I imagine that someone will say, “We should expect nothing less than championships from Michigan, or we’ll never get them.” To this I say that we as fans don’t have to have those expectations. The players and coaches do, but we as fans are doing our part so long as we show up to all of the games and yell really loudly. No one will know it if we roll with the punches and savor even victories over the Penn States of the world.
I am not trying to comment here on the status of the Michigan basketball program or make any predictions about it. I am, though, encouraging Wolverine fans not to get caught up in Kansas Fan Syndrome, where success and the expectations that come with it lead to almost nothing but misery. Relish every win or even good play if you can and consider any defeat to be only a return to the likely state of things. Don’t suffer the pain of having your expectations torn down – instead have no expectations.
I should say one more time that I offer this as friendly advice (and I also don’t mean to imply that I’m always able to follow my own advice). And if you don’t find this helpful, well…that’s cool, man. Here are some of Naismith’s fighting dachshunds for your troubles:
You, sir, are a friend indeed for the Wolverine fan in need!
I like to remember the Wisconsin game a few years back--the infamous "backboard game." The season seemed lost and everything hopeless, but everyone remembers that season for the tournament (The Eulogy of Bruce Pearl and KICK IT OUT TO STU, DARIUS!). The season's not over and there's still a lot of basketball to be played. Beilein has seen low points in a season and has seen his teams recover well.
I appreciate the post, but I think everyone on this blog understands Kansas Basketball Fan Syndrome because it is essentially equivalent to Michigan Football Fan Syndrome. We both have ridiculous expectations that cannot possibly be met on a regular basis.
But regardless, I still insist on living in a constant state of discontent.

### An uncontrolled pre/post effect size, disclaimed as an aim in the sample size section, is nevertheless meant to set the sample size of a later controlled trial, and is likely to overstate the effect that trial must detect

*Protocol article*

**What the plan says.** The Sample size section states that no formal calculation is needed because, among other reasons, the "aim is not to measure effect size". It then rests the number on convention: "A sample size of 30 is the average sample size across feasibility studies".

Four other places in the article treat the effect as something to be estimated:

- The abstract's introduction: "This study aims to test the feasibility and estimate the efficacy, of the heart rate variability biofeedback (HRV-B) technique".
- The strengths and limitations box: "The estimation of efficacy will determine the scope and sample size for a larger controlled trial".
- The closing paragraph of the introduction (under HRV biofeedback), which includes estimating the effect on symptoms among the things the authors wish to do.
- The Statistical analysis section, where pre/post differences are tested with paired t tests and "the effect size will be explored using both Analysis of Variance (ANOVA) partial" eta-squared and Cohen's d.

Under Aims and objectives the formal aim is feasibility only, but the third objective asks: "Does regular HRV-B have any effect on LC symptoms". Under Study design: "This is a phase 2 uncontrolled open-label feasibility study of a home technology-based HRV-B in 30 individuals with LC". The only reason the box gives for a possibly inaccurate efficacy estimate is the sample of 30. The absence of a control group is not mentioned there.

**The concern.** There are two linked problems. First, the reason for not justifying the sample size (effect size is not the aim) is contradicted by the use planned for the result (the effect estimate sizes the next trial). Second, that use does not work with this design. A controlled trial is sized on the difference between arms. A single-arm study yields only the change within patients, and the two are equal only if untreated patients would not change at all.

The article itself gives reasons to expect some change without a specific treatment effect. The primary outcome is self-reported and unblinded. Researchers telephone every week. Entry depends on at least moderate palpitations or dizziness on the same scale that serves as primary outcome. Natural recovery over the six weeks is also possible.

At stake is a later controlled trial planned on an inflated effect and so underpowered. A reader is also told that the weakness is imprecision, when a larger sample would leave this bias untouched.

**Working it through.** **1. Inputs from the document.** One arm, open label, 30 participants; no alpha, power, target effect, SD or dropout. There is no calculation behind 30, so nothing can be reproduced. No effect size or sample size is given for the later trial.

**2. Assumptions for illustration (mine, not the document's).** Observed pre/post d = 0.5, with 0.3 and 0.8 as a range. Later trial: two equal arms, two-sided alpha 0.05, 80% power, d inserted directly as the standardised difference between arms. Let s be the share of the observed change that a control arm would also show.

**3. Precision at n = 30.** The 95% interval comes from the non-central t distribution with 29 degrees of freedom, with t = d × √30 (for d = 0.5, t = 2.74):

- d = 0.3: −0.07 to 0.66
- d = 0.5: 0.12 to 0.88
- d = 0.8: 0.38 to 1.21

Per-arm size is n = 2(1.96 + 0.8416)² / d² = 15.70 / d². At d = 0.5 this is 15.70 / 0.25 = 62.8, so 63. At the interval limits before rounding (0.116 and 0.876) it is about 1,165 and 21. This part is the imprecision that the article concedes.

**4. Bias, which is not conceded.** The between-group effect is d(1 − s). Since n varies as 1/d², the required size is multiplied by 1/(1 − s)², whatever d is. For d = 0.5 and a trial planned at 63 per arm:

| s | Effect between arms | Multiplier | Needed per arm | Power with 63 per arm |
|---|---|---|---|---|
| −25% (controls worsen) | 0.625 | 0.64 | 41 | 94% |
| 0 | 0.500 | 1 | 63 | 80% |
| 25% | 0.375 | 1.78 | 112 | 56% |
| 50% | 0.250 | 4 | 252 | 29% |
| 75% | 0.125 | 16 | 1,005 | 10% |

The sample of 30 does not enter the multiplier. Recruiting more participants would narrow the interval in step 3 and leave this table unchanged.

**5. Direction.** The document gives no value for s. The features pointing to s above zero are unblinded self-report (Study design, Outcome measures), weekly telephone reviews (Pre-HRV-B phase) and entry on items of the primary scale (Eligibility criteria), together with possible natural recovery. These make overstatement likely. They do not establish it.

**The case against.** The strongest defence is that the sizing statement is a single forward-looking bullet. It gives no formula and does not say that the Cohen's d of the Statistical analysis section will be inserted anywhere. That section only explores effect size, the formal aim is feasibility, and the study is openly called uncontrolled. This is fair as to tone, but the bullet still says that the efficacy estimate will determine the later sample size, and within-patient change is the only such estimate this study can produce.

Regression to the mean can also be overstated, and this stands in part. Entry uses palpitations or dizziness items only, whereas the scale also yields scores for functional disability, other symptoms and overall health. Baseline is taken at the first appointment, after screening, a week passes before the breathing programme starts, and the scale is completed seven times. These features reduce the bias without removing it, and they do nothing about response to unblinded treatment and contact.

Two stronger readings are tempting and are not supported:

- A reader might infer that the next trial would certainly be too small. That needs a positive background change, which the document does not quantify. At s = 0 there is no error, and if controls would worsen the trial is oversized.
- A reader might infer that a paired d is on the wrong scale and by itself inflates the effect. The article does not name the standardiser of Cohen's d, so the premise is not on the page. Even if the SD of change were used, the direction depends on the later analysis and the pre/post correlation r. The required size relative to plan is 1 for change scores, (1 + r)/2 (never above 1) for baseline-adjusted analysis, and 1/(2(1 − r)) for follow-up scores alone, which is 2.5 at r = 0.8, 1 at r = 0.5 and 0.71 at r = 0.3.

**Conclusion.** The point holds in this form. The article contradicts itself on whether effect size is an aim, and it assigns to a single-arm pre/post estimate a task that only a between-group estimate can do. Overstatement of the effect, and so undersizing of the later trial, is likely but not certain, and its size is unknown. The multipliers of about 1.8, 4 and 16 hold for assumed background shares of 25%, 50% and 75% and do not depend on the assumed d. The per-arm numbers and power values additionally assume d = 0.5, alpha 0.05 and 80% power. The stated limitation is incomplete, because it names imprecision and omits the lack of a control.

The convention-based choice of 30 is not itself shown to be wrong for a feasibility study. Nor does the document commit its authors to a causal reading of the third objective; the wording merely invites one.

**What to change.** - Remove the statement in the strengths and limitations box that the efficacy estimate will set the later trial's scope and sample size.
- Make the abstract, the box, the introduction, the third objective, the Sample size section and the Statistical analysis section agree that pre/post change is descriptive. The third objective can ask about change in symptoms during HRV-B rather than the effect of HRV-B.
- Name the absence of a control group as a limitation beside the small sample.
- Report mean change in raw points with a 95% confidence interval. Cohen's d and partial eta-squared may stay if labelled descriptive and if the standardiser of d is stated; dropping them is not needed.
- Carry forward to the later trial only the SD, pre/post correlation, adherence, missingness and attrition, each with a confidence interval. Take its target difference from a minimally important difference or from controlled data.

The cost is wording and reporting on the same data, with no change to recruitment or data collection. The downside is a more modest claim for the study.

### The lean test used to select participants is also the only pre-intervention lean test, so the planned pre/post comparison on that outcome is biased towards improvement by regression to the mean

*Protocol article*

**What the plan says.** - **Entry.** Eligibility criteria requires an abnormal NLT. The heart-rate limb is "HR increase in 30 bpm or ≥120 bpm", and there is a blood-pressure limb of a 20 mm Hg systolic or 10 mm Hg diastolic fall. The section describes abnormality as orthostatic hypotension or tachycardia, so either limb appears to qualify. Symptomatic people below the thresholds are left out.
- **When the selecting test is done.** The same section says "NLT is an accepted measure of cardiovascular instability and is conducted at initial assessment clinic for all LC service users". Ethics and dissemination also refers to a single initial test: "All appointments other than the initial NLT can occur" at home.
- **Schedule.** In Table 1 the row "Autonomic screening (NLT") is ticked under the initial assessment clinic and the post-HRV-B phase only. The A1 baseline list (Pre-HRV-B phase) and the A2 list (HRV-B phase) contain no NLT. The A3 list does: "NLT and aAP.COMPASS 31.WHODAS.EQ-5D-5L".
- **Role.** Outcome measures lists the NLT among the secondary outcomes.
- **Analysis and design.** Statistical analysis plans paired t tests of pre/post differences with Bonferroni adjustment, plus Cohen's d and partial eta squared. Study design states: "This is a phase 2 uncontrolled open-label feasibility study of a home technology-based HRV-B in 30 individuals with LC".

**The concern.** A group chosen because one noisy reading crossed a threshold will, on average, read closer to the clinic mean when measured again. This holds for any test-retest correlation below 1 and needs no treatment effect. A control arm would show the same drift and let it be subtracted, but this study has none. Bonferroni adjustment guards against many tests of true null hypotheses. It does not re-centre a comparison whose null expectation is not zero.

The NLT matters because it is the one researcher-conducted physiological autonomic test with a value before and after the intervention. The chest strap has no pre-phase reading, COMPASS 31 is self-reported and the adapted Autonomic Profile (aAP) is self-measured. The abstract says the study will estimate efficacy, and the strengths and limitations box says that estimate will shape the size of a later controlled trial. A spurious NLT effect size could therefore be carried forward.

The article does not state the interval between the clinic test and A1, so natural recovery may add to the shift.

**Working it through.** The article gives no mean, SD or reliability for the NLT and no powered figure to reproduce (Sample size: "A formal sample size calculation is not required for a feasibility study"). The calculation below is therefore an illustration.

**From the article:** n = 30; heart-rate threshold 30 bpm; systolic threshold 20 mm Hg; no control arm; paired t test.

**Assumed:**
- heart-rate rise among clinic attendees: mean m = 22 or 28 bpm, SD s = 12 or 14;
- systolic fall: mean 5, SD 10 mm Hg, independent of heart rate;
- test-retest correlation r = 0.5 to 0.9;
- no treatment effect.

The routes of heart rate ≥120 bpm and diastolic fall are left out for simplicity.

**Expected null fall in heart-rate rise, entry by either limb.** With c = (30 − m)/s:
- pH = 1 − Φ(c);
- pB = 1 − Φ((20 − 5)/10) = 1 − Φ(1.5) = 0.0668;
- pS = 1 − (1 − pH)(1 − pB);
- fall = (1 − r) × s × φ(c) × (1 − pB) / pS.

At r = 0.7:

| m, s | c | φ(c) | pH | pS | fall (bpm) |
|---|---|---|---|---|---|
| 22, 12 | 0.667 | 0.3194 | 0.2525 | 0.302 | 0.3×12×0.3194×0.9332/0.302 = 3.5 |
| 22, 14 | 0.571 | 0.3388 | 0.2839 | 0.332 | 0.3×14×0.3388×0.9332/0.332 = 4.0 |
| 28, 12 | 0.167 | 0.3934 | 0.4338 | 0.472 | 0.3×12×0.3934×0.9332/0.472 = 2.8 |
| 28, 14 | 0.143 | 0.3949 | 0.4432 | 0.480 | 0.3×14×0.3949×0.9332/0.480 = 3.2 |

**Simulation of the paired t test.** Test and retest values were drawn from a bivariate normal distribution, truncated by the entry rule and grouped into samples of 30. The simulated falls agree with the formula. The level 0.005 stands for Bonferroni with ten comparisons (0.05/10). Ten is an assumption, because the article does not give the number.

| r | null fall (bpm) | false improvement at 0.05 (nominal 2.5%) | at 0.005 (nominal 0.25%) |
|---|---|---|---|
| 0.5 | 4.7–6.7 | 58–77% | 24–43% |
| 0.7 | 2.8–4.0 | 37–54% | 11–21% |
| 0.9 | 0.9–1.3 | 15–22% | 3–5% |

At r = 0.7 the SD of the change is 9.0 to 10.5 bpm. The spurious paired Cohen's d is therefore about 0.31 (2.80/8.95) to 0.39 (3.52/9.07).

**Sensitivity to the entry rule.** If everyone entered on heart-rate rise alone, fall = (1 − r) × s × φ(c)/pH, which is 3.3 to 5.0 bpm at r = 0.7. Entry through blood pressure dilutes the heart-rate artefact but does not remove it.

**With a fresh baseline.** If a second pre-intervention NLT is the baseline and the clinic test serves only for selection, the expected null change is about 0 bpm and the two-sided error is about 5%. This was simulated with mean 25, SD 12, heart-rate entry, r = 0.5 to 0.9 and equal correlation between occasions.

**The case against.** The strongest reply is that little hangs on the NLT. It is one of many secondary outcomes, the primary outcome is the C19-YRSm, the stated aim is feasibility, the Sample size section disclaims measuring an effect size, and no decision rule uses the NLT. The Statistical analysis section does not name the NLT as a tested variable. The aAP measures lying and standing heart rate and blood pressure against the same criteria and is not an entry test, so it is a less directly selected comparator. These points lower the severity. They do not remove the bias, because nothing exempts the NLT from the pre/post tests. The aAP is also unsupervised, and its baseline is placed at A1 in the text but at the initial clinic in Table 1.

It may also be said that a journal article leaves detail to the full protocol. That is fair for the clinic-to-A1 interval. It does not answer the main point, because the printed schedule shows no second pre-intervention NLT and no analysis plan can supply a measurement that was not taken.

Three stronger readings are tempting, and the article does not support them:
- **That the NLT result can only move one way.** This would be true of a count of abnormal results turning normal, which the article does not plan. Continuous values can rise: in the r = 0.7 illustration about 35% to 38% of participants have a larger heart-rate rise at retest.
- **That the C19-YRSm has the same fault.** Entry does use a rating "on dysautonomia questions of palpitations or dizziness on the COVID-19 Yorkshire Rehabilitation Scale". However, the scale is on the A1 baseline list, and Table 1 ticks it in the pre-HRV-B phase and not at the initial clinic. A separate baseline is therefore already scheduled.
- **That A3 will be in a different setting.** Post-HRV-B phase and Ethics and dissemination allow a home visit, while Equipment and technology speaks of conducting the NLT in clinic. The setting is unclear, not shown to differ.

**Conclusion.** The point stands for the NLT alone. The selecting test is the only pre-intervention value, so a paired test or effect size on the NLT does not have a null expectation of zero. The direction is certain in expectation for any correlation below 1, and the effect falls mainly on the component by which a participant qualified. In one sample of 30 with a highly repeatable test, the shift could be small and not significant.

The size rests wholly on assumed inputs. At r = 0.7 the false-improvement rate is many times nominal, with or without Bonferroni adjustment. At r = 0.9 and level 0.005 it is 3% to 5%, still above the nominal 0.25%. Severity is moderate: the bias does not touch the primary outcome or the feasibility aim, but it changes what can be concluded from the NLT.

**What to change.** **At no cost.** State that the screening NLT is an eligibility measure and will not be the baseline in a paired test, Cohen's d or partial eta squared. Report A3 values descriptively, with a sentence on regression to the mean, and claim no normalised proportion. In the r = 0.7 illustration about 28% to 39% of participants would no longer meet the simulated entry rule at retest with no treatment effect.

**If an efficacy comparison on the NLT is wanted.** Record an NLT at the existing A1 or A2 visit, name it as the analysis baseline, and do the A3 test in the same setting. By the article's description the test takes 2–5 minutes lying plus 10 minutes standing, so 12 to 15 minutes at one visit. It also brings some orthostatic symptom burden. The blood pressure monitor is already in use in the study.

(lingering, bitter hard feelings from beating IU in the 1993 regional finals......)
I must say, I didn't expect the Spanish Inquisition reference
& well said. Kudos to you OP.
I have a few friends who are KU alums and they've taken their losses this year super-rough, about what we've seen on the board here in the past 24 hours. I appreciate your wisdom and perspective and hope more heed your advice.
Wow, that was well written.
Can any of those dachshunds hit a 3 with a hand in their face on the road? I know they're a little small, but they look quick.
Excellent writing, good advice, but most impressively, I had to check Wikipedia because I couldn't tell if the dachshund thing was real or not. (Worse, Naismith's actual life is still so funny that now I'm not sure if WIKIPEDIA is punking me.)
Some team out there needs to lay claim to "The Fighting Dachshunds" as soon as possible.
This is a great post and just what we need to hear as fans. I think the OP summed up one of the biggest "Fan's Follys" that exists in sports and is something that I need to personally work on.
Great althetes of all sports typically experience greater sorrow from losing than joy from winning. It is the fear of failure, and the pain associated it, that has propelled many of the great athletes / teams to championships and success. Great teams dont take joy in winning, they expect to win. Winning is normal, losing is not.
As fans though we cant embrace this mentality as our own because it leads to ever pervasive sadness in sports....especially considering you are relying on the unreliable (18-22 year old young men) to bring you happyness. The point of being a fan is to be entertained and to have fun. Not to morph into a Meizer whos emotional spikes during the course of a game cause someone around you to think that Dr. Jakel and Mr. Hyde actually exists.
Hope the fan base, myself included, can do a better job of this..especially in football
This phenomenon that you mention is absolutely present in human psychology: they've found in many different situations that losing hurts worse than winning makes you feel good. For some reason, humans tend to react more strongly to negative outcomes than positive ones.